Mineral Formation in Heat Exchangers
Heat exchangers are everywhere in society, but they are prone to mineral formation on inner surfaces, causing loss of efficiency. The LINX team at Aarhus University studied the impact of anti-fouling coatings on the unwanted mineral formation in simulated heat exchangers.
Heat exchangers pass heat from one medium to another without the two media mixing. Many households that rely on district heating have heat exchangers to provide hot tap water; heat from the hot district water is transferred to cold consumption water as the latter flows through the unit, providing “on-demand” hot tap water without the need for a boiler.
Heat exchangers are made of metal, and rely on carefully engineered internal surfaces to pass the heat efficiently from one medium to the other. However, when operating with water (as in the household case) unwanted mineral formation (called “fouling”) may occur on the hottest surfaces. The effect is identical to the minerals forming inside an electric kettle, requiring an occasional descaling. A heat exchanger, however, is a closed system, which often operates 24-7 and cannot be cleaned easily. Ultimately, the mineral deposits are responsible for decreased efficiency and energy losses. By understanding what materials interactions lead to degradation, the lifetime of heat exchangers may be improved. For Grundfos Holding A/S (Grundfos), this understanding is crucial and Grundfos has committed significant effort in to studying and understanding surface-fouling.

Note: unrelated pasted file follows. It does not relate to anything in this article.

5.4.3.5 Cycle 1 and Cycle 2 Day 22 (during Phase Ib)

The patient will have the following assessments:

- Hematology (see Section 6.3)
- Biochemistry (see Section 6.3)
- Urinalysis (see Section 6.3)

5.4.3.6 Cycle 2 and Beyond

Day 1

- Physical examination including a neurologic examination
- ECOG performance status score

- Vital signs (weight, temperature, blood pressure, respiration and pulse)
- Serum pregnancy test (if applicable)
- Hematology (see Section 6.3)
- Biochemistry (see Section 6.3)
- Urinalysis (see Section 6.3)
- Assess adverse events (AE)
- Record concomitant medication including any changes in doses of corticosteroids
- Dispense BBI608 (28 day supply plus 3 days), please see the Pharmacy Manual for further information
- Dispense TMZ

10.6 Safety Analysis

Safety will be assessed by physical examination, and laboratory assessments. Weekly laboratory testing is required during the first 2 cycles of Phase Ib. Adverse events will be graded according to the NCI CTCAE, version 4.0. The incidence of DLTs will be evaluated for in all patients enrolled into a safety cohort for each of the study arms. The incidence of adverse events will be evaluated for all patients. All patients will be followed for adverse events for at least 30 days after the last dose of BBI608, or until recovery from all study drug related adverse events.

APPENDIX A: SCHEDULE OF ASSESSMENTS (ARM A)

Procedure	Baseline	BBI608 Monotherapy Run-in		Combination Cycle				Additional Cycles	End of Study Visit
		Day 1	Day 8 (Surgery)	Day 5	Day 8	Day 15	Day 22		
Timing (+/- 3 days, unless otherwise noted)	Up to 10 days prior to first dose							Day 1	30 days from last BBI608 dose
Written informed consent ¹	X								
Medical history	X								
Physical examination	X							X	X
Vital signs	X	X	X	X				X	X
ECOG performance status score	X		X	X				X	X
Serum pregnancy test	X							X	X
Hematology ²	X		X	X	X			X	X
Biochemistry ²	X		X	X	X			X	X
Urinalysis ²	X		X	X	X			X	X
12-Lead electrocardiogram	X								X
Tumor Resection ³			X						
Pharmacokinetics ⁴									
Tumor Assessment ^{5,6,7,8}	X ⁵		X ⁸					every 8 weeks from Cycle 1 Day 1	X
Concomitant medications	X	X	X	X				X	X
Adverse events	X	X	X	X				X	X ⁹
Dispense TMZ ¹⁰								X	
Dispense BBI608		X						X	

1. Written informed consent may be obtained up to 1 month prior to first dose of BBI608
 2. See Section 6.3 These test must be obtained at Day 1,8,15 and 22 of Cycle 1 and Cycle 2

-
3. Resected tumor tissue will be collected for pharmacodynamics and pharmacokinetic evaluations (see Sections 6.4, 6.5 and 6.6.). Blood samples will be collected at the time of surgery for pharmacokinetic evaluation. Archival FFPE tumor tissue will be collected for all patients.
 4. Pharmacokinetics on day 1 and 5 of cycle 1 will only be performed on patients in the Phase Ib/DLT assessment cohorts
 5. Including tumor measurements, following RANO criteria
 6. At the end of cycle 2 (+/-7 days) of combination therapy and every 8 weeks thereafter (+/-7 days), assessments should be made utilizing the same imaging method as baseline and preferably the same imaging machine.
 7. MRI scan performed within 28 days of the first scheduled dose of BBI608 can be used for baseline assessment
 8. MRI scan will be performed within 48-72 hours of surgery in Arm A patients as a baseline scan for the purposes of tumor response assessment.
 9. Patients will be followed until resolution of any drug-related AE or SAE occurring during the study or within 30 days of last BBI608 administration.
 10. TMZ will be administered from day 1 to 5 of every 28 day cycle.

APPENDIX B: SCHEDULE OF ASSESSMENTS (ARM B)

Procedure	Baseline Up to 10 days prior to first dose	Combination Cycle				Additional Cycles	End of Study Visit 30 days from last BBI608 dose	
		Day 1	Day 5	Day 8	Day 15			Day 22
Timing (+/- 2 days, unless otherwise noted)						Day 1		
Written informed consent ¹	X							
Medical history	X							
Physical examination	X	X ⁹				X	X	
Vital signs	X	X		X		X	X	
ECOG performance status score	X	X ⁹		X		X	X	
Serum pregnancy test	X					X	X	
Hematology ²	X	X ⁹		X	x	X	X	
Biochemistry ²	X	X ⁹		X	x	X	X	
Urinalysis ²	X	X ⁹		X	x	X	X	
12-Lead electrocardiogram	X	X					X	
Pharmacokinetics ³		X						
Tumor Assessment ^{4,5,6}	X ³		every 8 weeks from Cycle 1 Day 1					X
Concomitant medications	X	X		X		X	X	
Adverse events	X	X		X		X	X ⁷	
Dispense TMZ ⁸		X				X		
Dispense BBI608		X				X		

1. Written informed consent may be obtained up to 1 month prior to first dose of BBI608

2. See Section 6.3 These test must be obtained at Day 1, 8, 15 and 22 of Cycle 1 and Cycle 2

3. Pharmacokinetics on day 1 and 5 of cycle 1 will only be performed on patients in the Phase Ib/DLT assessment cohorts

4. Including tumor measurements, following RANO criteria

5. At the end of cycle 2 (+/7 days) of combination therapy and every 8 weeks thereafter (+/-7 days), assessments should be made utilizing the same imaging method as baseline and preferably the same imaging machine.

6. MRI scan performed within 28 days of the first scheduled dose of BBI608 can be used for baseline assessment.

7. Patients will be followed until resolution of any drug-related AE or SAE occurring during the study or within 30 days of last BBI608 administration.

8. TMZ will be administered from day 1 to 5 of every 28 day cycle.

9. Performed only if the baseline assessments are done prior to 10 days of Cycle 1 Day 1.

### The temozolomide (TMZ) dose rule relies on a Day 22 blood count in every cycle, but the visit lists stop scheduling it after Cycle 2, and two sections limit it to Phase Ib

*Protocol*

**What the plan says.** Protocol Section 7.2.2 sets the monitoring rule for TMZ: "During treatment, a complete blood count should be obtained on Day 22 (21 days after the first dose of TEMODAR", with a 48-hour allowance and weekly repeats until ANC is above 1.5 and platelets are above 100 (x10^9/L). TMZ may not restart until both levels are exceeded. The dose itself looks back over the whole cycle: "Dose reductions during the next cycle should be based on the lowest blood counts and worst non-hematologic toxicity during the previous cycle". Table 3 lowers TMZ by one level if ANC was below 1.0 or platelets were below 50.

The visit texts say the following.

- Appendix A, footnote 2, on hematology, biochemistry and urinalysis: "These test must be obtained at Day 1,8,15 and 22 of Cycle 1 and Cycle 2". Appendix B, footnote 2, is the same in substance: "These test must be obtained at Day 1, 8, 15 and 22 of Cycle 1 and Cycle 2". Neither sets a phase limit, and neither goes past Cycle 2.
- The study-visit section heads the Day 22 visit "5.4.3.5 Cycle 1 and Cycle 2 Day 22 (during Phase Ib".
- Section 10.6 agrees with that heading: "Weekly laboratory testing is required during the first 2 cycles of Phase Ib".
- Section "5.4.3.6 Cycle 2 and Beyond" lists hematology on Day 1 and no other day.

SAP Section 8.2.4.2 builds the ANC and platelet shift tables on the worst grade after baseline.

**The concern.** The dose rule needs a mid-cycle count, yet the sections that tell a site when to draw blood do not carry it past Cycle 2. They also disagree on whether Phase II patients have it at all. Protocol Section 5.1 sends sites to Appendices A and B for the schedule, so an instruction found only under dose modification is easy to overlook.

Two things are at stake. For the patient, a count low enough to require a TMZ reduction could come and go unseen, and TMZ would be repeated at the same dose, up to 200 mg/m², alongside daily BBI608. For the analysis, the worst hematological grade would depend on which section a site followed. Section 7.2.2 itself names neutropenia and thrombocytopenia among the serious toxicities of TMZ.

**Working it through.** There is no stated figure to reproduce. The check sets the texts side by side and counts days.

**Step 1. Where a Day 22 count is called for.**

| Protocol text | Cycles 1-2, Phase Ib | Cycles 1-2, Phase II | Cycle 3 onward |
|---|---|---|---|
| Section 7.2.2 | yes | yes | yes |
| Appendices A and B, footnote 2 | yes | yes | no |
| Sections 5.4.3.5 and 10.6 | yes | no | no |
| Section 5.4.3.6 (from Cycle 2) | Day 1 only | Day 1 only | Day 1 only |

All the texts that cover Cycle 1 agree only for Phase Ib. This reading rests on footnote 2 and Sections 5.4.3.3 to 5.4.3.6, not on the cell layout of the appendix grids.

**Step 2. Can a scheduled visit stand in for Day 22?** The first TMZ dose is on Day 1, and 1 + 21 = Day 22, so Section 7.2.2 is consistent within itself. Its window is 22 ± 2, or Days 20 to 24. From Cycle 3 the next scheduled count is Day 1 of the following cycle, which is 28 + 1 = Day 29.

The LINX team at Arhus University (AU) supplemented these ongoing efforts with materials characterization; AU used X-ray diffraction to assess the impact of anti-fouling surface modifications in simulated heat exchangers.
Read the interesting one pager from this project: Mineral formation in heat exchangers (a collaboration between Grundfos and Aarhus University).
Techniques and Methods
Fouling is the deposition of unwanted material (organic or inorganic) on surfaces of components working in wet environments, which can lead to severe degradation in performance and integrity. As a world leader in pumping solutions and water pump technology, understanding how fouling occurs and how to suppress it therefore is crucial for Grundfos Holding A/S (Grundfos).
In this LINX project, the LINX team at Aarhus University (AU) investigated fouling in simulated heat exchangers. AU used position resolved X-ray diffraction to map distributions of inorganic fouling across steel surfaces from simulated heat exchangers. The degree of surface fouling as well as the crystal structure distributions of, e.g., aragonite and calcite, were investigated as a function of operating conditions.
Furthermore, AU evaluated the anti-fouling capacity of promising coatings. This was done by comparing the mineral formation on coated as well as non-coated surfaces, which had been exposed to heat exchanger environments for the same amount of time. X-ray diffraction data were collected in a position resolved manner in order to determine and compare the spatial distributions of inorganic fouling on the different surfaces. By means of these investigations certain anti-fouling coatings were found to be quite effective.
Participants: Grundfos, Aarhus University.
Title: Materials degradation in wet environments – fouling (FP08.003, Materials at operating and processing conditions).